It didn’t take long for the political theater to start.
Within 10 seconds of committee chair Greg Walden, R-Ore., starting his opening statement, he was interrupted by ranking member Frank Pallone, D-N.J., who argued that Democrats should have more time to speak against the bill.
Walden rejected the argument, and New Mexico Democratic Rep. Ben Ray Lujan was peeved.
“Are you serious? This is ridiculous,” Lujan said.
Are you serious? This is ridiculous.
Rep. Ben Ray Lujan, D-N.M.
The exchange foreshadowed hours of political chest-beating from both parties, as the two House committees tasked with debating House Speaker Paul Ryan’s Obamacare replacement plan spoke for hours without advancing the bill.
The rush to repeal the Affordable Care Act came to a grinding halt as two House committees failed to do much of anything with the GOP legislation, which has come under assault from its conservative base. Democrats forced the Energy and Commerce Committee to read the bill aloud in an effort to stall, while Republicans said the bill fulfills a promise made to the American public after the November election.
Republican leadership had hoped to introduce the bill and advance it through two powerful committees in the same week, all before the Congressional Budget Office could determine the full cost and impact of the measure.
Ways and Means Committee Chairman Kevin Brady, R-Texas, said the CBO will provide a “thorough, deliberate analysis” of the measure in time for the Budget Committee to consider it.
“We’re all God’s children, we all want a CBO score,” said Republican Rep. Joe Barton, R-Texas.
We’re all God’s children, we all want a CBO score.
Rep. Joe Barton, R-Texas
That wasn’t enough for Democrats.
“We are being asked to vote without knowing how much it costs and without knowing what size it is – how many (people) it covers and how many millions of Americans are once again being left out. If you have nothing to hide, a week will not impair your effort,” said Rep. Lloyd Doggett, D-Texas.
In the Energy and Commerce Committee, the only substantive changes offered to the bill in over four hours of debate on Wednesday were two amendments offered by Barton that could appease some conservative opposition to the plan.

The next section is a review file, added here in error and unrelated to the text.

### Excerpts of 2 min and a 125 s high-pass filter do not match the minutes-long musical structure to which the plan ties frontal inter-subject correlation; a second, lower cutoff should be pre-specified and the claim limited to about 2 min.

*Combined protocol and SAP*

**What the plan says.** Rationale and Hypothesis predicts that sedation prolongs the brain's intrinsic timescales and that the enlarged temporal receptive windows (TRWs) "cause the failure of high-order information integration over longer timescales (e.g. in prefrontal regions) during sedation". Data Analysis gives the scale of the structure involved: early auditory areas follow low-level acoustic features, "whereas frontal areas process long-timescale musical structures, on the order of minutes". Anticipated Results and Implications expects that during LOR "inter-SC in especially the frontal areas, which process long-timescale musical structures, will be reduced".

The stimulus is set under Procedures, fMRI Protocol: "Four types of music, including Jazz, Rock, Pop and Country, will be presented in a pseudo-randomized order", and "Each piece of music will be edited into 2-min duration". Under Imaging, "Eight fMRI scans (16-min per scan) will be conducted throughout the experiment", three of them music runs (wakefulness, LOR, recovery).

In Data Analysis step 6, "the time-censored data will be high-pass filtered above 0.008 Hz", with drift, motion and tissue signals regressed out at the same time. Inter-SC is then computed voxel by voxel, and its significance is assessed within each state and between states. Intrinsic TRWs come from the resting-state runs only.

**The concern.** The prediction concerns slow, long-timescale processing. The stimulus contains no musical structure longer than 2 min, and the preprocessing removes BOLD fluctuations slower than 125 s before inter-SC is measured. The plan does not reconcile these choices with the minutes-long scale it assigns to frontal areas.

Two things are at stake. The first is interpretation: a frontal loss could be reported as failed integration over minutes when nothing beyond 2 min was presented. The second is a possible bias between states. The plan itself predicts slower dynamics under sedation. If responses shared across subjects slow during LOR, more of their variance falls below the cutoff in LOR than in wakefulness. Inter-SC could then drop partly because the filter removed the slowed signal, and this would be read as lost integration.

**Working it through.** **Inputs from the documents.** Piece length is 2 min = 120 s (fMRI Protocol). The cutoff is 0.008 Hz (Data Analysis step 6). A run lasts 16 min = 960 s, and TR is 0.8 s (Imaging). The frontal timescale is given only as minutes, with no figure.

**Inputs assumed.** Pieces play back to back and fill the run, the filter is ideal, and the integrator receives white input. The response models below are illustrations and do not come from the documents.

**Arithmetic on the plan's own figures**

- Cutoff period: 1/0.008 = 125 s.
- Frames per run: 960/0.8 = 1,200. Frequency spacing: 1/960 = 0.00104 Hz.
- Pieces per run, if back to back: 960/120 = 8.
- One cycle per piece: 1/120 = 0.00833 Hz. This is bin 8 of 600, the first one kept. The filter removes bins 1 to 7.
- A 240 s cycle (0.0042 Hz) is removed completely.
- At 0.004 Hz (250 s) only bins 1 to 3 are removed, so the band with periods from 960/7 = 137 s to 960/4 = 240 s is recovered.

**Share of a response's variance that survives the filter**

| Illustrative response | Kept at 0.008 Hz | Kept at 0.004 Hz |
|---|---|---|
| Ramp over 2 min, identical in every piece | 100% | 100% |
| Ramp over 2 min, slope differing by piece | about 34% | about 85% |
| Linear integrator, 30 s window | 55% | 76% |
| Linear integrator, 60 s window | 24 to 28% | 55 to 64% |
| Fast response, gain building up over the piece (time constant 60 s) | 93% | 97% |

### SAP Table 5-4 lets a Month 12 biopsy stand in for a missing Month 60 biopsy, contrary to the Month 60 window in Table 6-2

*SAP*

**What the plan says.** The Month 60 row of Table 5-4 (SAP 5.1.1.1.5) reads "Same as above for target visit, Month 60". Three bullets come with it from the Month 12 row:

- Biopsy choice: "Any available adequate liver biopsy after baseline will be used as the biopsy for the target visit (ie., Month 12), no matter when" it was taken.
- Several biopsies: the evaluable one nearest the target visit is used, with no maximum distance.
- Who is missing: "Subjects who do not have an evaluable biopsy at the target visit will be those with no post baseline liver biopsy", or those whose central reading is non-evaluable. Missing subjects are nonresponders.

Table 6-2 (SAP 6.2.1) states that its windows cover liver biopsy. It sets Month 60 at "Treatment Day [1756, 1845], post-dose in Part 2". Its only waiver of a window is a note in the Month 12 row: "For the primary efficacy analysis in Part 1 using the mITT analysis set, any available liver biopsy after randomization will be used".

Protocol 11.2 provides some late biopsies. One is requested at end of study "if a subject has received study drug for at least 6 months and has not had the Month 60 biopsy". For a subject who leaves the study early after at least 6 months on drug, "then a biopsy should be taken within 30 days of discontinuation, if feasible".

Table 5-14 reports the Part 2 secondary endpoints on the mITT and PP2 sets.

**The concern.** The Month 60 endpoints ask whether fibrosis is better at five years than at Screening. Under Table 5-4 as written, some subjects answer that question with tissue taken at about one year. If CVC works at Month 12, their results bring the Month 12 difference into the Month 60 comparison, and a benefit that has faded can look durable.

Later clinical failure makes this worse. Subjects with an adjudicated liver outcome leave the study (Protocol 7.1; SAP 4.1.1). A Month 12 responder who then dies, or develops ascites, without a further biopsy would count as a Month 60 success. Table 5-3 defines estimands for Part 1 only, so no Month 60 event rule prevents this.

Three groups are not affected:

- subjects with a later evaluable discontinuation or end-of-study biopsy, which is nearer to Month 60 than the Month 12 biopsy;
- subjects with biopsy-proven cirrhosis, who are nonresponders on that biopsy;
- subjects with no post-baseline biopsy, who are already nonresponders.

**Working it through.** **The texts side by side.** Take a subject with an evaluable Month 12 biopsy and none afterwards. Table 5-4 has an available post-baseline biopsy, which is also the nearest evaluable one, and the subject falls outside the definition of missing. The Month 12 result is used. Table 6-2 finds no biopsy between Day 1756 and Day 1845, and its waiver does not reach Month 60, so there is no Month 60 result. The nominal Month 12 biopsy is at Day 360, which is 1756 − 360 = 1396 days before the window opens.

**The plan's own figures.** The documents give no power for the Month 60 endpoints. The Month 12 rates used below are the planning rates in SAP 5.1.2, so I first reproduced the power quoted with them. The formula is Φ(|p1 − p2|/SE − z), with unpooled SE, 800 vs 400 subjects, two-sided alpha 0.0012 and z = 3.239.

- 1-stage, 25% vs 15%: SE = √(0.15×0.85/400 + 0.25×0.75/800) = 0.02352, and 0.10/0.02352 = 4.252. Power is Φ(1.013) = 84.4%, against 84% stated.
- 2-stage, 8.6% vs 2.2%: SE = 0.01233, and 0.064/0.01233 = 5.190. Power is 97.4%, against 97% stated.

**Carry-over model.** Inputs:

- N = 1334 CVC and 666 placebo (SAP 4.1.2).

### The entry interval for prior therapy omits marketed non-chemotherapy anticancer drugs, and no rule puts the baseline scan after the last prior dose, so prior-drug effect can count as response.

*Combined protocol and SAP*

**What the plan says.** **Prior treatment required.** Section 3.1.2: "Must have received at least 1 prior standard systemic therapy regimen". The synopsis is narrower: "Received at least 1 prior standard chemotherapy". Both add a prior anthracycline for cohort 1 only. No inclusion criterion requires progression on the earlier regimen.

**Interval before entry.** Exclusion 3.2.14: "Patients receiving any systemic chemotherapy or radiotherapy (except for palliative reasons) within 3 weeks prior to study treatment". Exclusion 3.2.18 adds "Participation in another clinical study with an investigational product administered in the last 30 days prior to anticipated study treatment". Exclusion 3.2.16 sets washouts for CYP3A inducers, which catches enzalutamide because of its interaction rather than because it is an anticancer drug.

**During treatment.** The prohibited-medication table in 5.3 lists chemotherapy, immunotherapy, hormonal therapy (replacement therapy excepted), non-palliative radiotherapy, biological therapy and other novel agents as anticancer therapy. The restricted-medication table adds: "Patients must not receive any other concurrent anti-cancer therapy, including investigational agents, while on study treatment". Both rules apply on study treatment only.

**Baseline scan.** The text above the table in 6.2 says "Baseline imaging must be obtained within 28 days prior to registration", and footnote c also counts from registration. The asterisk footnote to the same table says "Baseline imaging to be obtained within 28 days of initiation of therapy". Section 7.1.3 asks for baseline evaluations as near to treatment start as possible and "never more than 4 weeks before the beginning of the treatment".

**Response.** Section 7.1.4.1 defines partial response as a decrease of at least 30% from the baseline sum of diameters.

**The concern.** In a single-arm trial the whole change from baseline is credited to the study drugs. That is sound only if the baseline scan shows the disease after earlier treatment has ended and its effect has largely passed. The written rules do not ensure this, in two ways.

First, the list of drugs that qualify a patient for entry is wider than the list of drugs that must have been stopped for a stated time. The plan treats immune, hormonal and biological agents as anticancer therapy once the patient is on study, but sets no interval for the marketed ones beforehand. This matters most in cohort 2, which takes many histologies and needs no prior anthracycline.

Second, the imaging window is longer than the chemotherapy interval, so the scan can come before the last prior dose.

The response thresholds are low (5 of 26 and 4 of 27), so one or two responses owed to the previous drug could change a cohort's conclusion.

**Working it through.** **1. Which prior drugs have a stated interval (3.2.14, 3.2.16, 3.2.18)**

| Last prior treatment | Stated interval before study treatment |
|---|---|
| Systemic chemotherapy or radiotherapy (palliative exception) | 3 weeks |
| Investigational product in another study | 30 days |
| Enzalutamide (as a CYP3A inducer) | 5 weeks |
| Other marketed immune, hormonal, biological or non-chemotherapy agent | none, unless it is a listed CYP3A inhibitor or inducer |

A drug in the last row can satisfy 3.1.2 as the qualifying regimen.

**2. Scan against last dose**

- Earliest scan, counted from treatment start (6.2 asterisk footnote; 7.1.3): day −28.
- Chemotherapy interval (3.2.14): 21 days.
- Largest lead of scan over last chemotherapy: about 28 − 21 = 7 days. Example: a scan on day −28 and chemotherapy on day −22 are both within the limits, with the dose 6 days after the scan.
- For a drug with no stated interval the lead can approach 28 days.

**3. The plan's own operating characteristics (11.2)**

The first amendment speeds up the freeze for Medicaid expansion to January 1, 2018, from fiscal year 2020. The second amendment establishes January 1, 2023, as a firm phase-out end date for Medicaid expansion. Currently, the bill does not offer a specific end date.
“You’ve got the policy question and the political question,” Barton said in an interview with McClatchy. “On the policy question, there’s not a Republican, conservative reason to oppose what I’m trying to do. Even from a moderate Republican standpoint it allows states to expand, if they want to, their Medicaid populations the rest of this year. On the political equilibrium question that leadership has to decide: If we lose conservative votes because we are not accepting my amendments, does that make it difficult, if not impossible, to pass the bill on the floor?”
None of the about a dozen Republican members who have expressed opposition to the bill were part of the committee markups on Wednesday, meaning official opposition will have to wait until the bill reaches the House Budget Committee next week. There, conservatives such as Reps. Mark Sanford of South Carolina and Dave Brat of Virginia could offer amendments to alter the legislation.
“I think you’re going to see at each stage of the process, some amendments, some tweaking,” Barton said. “I think the budget committee will make some changes, I think the rules committee might make some changes and I think on the floor there might be some amendments offered and accepted. The Trump administration supports the bill in its form but they’ve also indicated they are open to amendments.”
Republican Study Committee chair Mark Walker, R-N.C., indicated to reporters that Barton’s amendment, if passed, combined with changing tax credits to make them partially refundable, would move him to a “hard yes” on the bill. Walker, who leads a group of 172 conservative members, expressed reservations about the bill when it was released on Monday.
As for markups that showed no signs of stopping on Wednesday afternoon, Barton had no timeline when the debate might end.
“I think Chairman Walden is being very gracious,” Barton said.